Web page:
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A report published by Citizen’s Advice in January 2021 found that one in three private renters have lost income because of the pandemic, with half a million people behind on their rent as a result.

In February 2021, the Resolution Foundation found that rental arrears were “at least twice the level of arrears observed going into the crisis”.


Speaking to NationalWorld, Arvind Howarth from the Bristol branch of community union ACORN, said that there being so many landlords in parliament represents a conflict of interest.

He said: “A government of landlords is not going to look out for the interests and wellbeing of the 13 million private renters in this country - that’s one in five people who pay a landlord to have a roof over their head.

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“Why should they provide more social housing when it’s them and their mates profiting from a dearth of homes? Why should they put caps on rent, unaffordable in all but two areas of the country, when the ballooning costs of renting are going straight into their pockets? And why would they look to protect us from eviction and homelessness, when they might be the next ones calling out the bailiffs to kick families out onto the streets?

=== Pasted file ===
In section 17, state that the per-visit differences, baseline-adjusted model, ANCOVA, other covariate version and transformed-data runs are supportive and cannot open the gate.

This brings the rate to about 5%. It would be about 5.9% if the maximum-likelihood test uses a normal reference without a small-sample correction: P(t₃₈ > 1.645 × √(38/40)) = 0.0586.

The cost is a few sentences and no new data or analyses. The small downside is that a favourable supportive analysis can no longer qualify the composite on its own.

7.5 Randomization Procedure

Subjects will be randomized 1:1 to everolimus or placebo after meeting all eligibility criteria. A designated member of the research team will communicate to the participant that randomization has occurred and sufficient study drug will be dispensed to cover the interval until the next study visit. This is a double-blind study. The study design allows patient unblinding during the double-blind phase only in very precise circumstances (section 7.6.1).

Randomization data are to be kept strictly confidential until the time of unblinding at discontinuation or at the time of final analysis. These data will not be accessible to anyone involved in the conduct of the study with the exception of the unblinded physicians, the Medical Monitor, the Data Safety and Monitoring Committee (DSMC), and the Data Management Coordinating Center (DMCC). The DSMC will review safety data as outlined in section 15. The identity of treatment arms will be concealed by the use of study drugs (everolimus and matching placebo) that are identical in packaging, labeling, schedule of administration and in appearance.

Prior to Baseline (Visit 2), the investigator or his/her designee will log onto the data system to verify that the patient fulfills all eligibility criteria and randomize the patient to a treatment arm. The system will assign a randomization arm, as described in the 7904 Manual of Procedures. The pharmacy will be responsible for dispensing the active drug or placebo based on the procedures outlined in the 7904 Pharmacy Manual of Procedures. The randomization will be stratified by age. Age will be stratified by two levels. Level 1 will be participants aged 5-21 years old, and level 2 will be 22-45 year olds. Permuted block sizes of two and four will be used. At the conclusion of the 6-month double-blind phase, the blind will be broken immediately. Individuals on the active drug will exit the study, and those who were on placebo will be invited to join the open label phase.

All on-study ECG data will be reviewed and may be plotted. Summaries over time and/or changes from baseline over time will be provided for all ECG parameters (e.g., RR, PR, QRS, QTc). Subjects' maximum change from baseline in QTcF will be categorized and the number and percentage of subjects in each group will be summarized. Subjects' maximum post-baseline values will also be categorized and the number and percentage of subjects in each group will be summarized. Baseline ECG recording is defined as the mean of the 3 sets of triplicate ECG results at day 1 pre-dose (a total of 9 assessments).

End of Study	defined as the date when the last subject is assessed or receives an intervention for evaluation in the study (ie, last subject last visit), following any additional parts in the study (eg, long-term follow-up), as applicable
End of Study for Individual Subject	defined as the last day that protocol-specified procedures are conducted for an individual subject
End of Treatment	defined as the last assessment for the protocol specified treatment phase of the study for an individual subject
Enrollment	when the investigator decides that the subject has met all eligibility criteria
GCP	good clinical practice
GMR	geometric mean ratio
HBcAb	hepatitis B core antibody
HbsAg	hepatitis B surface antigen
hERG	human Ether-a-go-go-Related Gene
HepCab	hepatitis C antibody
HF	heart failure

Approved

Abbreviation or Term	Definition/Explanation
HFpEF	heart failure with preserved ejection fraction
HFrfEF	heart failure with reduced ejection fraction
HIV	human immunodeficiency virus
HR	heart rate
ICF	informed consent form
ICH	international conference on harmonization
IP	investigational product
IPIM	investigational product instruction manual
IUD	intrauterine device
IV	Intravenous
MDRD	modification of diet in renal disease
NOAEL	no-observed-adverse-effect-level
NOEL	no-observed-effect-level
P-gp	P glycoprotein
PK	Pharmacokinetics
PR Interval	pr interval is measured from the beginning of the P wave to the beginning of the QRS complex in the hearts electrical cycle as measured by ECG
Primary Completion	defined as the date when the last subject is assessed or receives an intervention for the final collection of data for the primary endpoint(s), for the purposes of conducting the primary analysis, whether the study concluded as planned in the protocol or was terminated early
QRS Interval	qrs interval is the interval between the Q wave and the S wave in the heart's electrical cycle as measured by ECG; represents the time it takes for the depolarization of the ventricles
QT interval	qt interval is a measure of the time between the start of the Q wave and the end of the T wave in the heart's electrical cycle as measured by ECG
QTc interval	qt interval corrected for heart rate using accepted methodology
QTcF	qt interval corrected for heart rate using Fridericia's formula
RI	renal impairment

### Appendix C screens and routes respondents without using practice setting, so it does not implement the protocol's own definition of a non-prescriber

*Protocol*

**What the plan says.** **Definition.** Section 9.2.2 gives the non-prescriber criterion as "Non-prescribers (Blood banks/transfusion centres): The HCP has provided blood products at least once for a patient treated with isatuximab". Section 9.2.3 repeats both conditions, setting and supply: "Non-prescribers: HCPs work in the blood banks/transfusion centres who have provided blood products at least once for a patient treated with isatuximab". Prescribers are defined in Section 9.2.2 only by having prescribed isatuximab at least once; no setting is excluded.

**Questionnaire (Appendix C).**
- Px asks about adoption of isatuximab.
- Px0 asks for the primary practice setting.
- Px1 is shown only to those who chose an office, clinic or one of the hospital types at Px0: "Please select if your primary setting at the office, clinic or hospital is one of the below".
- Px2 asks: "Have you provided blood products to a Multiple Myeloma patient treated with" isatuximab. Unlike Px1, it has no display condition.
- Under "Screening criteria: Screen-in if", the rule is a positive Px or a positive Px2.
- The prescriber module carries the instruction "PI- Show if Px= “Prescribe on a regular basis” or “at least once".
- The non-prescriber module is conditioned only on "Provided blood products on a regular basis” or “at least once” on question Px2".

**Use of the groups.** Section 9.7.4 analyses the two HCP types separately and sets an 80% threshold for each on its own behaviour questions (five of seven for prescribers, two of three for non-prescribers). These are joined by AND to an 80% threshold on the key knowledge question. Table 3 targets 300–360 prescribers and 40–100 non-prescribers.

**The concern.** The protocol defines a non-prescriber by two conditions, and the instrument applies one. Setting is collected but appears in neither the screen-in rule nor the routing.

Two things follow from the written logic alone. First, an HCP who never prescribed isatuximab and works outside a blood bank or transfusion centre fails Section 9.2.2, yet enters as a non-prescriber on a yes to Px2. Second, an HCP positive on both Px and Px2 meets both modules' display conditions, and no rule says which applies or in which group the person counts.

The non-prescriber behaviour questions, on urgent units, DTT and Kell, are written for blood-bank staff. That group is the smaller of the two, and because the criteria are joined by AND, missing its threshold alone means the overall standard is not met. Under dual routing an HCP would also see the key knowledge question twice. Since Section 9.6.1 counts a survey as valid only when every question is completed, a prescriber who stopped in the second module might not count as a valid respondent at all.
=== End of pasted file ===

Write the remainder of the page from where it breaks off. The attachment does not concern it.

He added: “We saw MPs repeatedly fail tenants during the pandemic, while offering generous mortgage holidays to homeowners, and now we’re seeing the result - unfair rental arrears for tenants and evictions and homelessness rising.”

Speaking to NationalWorld, director of Generation Rent, Alicia Kennedy, said: “We hope that the landlords who serve in Parliament represent the very best of the sector, properly maintain their properties and wouldn’t dream of evicting tenants who had done nothing wrong.

“They will know as well as anyone that too many landlords treat their tenants appallingly, so should back measures to raise minimum standards that everyone can expect from their landlord.”